Sunday, August 16, 2015

Fragments Reunited

A Book of Hours Leaf that has been in
my collection for years.
This week, I did something I’ve not done often before: I purchased a medieval manuscript fragment that I know with certainty belongs with another manuscript fragment that I bought several years ago, from an entirely different seller.

Now, my usual habit in buying medieval manuscript items is to look primarily for binding fragments or charters: items where I don’t have to even worry that I might be supporting someone who is active in cutting up manuscripts. Once in a while, though, I do buy a leaf that was never used in a binding, because the practice of cutting up books into smaller pieces is, by now, an old one, even a historical one, and when faced with damage that has been done, sometimes our best practice, it seems to me, is to do what we can to undo it.

So, while much has been made of the internet’s potential for bringing scattered leaves together again virtually, it is also true that internet sales, on occasion, allow scattered leaves to be brought together again in reality.

A bifolium I purchased recently, from the same
Book of Hours.
In the case of the bifolium I recently purchased, I bid on it on eBay because it looked to be very similar to a leaf I’ve owned for most of a decade, and I thought it was likely to be from the same book. To my surprise, when it arrived, I not only confirmed that it was part of the same manuscript, but that it had once been adjacent to the leaf I already owned. Not only did the text run on smoothly from one page to the other, but a wrinkle affecting both leaves shows clearly that they have spent a long time—centuries, literally—next to one another. My purchase has now brought them back together.

The recently purchased bifolium, as I hope the image below shows, is affixed to its garish red matting with lowly masking tape; signs of similar adhesive still remain on the single leaf as well, suggesting that it probably had been similarly mounted. I suspect that these mountings might date from between the 1970s and the 1990s: the tape is not as thoroughly dried and crackling as older examples of masking tape I’ve dealt with.  Perhaps these pages were not split up before I was born, but they were probably separated before some of my readers were born.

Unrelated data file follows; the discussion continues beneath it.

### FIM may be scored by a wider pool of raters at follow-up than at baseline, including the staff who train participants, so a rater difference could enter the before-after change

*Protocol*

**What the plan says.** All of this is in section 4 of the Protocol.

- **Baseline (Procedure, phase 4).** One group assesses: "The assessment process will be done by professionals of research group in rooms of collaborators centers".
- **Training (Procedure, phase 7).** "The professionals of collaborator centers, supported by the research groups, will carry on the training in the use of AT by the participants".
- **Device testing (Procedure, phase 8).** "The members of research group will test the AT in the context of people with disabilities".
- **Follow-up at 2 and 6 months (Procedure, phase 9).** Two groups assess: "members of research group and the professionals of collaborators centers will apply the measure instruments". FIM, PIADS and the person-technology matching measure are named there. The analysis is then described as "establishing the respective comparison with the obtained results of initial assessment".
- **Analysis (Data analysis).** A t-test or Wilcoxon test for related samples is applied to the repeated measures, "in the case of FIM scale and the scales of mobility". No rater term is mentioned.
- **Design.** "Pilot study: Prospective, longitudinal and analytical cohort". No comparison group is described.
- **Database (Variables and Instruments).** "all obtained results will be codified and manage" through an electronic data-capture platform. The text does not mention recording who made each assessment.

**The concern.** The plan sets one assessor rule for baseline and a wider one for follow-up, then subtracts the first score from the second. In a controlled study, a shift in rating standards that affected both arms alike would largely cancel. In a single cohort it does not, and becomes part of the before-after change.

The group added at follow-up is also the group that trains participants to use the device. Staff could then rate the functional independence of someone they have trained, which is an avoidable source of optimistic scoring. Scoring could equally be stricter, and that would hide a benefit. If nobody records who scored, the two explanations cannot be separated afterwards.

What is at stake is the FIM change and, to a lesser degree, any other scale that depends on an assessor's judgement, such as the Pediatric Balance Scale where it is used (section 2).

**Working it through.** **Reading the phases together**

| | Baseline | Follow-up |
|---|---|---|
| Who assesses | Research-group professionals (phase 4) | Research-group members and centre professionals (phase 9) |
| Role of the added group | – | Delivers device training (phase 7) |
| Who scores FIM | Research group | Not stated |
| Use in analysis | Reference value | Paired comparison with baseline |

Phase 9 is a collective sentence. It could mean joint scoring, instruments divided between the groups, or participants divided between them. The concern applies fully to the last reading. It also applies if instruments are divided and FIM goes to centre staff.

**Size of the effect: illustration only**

The two fragments now together. The word "drachones" is split across
the page boundary: "dra" on one fragment, "chones" on the other.

I have committed, as part of my own business practice, not to break up old books, even if they are already fragmentary.  And though I cannot expect it to happen often, I will go farther, and do what I can to bring items like these back together, and try to find them homes where they will be kept together, at least for the foreseeable part of the future. 

This is not something I could do, if I didn’t have a good chance of recognizing a page from a familiar book simply from a picture, and it’s not something I could do if I believed that those who buy and sell manuscript leaves must always be causing harm to old books.

It is easy enough to get on eBay and see numerous medieval leaves for sale from the same book from a single seller. And I don’t condone what those folks are doing. But books have been being broken up into individual leaves for a hundred years or so, and thus many, many leaves are out there: sometimes we can still do good for them, by buying them and gathering them back together. Why shouldn’t we, if we can?


  1. Notions of what it is appropriate to do with fragmentary manuscript books definitely change over time. In the Middle Ages, a damaged book might well be cut up for bindings; in the early modern period, used for lighting the fire; in the 1940s, Otto Ege deliberately dismembered manuscripts to make up study collections of different styles and dates. On the one hand, Ege horrifies me; on the other, I have to admire his desire to make manuscript pages available to people who used public libraries and might otherwise never, ever, have any possibility of communing with such an evocative piece of history. Ege's collections are now a thing-unto-themselves with their own historical value, though some people are working on bringing his leaves back together with their fellows, as you have done for Psalm 148. I notice that this MS was never completed: space is left for fancy initials, but they've not been drawn/colored, though the piece you just bought has some rubrication. Very interesting---thank you.

    1. Thanks for visiting, Dame Eleanor Hull! As much as I am not in favor of breaking up books in the present, you are right, I think, to note that Ege's activities have, by now, become a matter of history themselves. One hopes that occasionally bringing fragments back together can help remedy what we might think of as some of the ravages of history. For what it's worth, this fragment is quite interesting in being unfinished: the initials have not been completed, as you observe, but there is both rubrication, and (in a couple of spots) a touch of yellow color (now largely faded): it's an intriguing example for showing both the number and sequence of the various levels of finishing, with the fancy colored initials clearly being the last, and probably most time-consuming, level.